Laura - I wish I could skip the parent part and just be a grandparent! I was very close with my maternal grandmother and she died a little over a year ago, leaving a huge vacancy. I would simply not be the same person without her.

I do want a kid element in my life, but I am not going to be a parent. It's that simple. Once we get our house established, we may host an exchange student. I may continue to substitute teach. I may not. My favorite role so far is that of Auntie, or Aunt Teri. The time I get to spend with our nieces and nephews are brief and precious moments -- chances to influence, expand horizons, and picky palates!

AnitaD -- I remember I took my nephew R and his girl buddy J to the movie March of the Penguins, so their Moms could explore the toney Yorkville shopping district in Toronto. There was the scene where the birds were "doin' it" live, full screen. J asked me real loud so everyone could hear, "What are they doing?" My reply, "Go ask your mother!" There were lots of snickers in the dark theater.

LauraS said...

Funny, funny--
I've had the sex talk with my "little sister." It is not easy, but it is easier if you are not a parent. I've only had a few sleepless nights imagining what she's doing on a particular night. I'm not waiting to hear the door open every night, checking my watch, praying.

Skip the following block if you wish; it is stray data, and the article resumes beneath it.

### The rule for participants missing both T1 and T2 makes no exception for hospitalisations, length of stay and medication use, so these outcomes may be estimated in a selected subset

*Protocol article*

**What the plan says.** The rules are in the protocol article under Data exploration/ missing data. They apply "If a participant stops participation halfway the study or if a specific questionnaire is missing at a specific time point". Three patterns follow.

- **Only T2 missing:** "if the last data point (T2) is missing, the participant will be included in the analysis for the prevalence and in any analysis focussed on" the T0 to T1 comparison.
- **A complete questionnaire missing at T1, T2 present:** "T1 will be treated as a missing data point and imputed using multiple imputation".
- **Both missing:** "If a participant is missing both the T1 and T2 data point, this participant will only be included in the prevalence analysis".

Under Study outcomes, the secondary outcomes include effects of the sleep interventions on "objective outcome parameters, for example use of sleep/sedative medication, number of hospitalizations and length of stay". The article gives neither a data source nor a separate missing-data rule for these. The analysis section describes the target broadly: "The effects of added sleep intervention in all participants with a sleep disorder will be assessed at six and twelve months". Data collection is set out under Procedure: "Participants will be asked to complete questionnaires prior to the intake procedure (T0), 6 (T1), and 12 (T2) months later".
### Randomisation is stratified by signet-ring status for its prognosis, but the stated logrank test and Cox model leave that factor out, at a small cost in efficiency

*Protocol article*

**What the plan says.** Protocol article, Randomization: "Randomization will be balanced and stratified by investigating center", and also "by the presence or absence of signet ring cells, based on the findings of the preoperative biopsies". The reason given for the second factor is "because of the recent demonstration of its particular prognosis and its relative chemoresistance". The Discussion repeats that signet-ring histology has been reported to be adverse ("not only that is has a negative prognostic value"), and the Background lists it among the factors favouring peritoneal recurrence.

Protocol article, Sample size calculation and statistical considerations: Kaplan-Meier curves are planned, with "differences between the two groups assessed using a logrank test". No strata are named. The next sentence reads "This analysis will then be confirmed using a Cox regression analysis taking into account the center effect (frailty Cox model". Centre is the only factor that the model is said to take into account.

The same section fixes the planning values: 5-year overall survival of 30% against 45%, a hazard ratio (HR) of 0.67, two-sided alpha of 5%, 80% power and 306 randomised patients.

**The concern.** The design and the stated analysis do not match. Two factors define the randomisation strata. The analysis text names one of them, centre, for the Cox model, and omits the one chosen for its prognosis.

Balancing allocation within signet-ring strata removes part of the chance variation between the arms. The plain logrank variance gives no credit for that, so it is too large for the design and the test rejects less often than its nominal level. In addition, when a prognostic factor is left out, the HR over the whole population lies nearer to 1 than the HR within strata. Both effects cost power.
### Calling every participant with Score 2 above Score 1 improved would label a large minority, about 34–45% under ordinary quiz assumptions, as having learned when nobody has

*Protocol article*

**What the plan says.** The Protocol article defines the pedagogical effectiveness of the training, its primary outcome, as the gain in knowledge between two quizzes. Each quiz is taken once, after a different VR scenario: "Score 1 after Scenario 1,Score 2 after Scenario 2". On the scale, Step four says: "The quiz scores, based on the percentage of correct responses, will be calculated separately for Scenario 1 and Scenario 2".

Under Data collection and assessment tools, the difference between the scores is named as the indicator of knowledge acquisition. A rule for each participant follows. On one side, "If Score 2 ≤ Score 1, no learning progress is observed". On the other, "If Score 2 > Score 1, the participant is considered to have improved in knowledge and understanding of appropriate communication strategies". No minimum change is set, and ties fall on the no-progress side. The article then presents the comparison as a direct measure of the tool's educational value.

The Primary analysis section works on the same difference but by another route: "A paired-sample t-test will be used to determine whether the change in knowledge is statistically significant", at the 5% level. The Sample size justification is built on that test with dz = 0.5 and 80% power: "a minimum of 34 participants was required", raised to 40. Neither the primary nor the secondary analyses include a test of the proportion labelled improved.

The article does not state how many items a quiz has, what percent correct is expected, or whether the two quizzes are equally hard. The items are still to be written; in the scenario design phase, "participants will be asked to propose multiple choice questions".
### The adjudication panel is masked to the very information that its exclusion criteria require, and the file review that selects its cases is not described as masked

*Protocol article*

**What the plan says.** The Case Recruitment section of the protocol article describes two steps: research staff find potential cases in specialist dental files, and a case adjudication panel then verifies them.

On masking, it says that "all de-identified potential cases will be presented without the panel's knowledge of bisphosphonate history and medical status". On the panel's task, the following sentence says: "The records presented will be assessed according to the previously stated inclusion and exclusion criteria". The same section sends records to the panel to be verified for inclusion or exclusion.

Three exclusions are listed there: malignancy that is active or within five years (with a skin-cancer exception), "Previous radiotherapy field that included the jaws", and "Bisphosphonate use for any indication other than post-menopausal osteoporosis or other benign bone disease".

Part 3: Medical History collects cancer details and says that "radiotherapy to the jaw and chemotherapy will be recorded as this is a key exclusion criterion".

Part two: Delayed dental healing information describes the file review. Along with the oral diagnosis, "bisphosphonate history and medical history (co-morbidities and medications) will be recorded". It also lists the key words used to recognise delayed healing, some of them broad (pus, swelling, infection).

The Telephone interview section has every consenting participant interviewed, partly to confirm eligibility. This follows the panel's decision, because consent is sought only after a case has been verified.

We've hosted each of my 3 nephews for a summer trip away from their home in Scotland. We've hosted a French exchange student. All were great experiences. I imagine it is the same feeling that a grandparent has. Love 'em and leave them...with their parents!

Anonymous said...

Wow, that is sad. How about talking to the kid exactly that way, voicing your fears that it's not time for them to have sex yet but giving them the tools and information they need to protect themselves when ready? Some people need to grow up and be an adult regarding talking to their kids.

- Sara

LynnR said...

From time to time I have worried how my parents would cope with not being grandparents (my sister and I are both child-free). However, recently my mother expressed how lucky and grateful she feels when she hears all her sisters and friends expressing sentiments similar to those contained in the post. I also feel very fortunate to have a mother who respects my choice to be child-free. As for Dad, well, he's a work in progress...

frieda said...

Great post. I really value hearing the thoughts and opinions of our elders. It can be a difficult subject to talk about with them. It's pretty rare (for me) to hear them speak out honestly about it, and I appreciate it. Thanks for sharing.

I get mixed messages from my family. My dad expresses his desire for grandchildren all the time (or disappointment that he doesn't have any), yet last time I was visiting him his girlfriend told me every time he's seated near children in a restaurant he asks to move. So, I realized I need to take his hassling with a grain of salt and not worry about his opinion so much. I don't think he really considers the reality of what it would be like, and I think both of my parents are in denial about how hard it is to raise children. My mom claims it was "easy and fun" yet my memories of childhood sure differ with that! Maybe I wasn't bratty enough for her?

Maryam Webster said...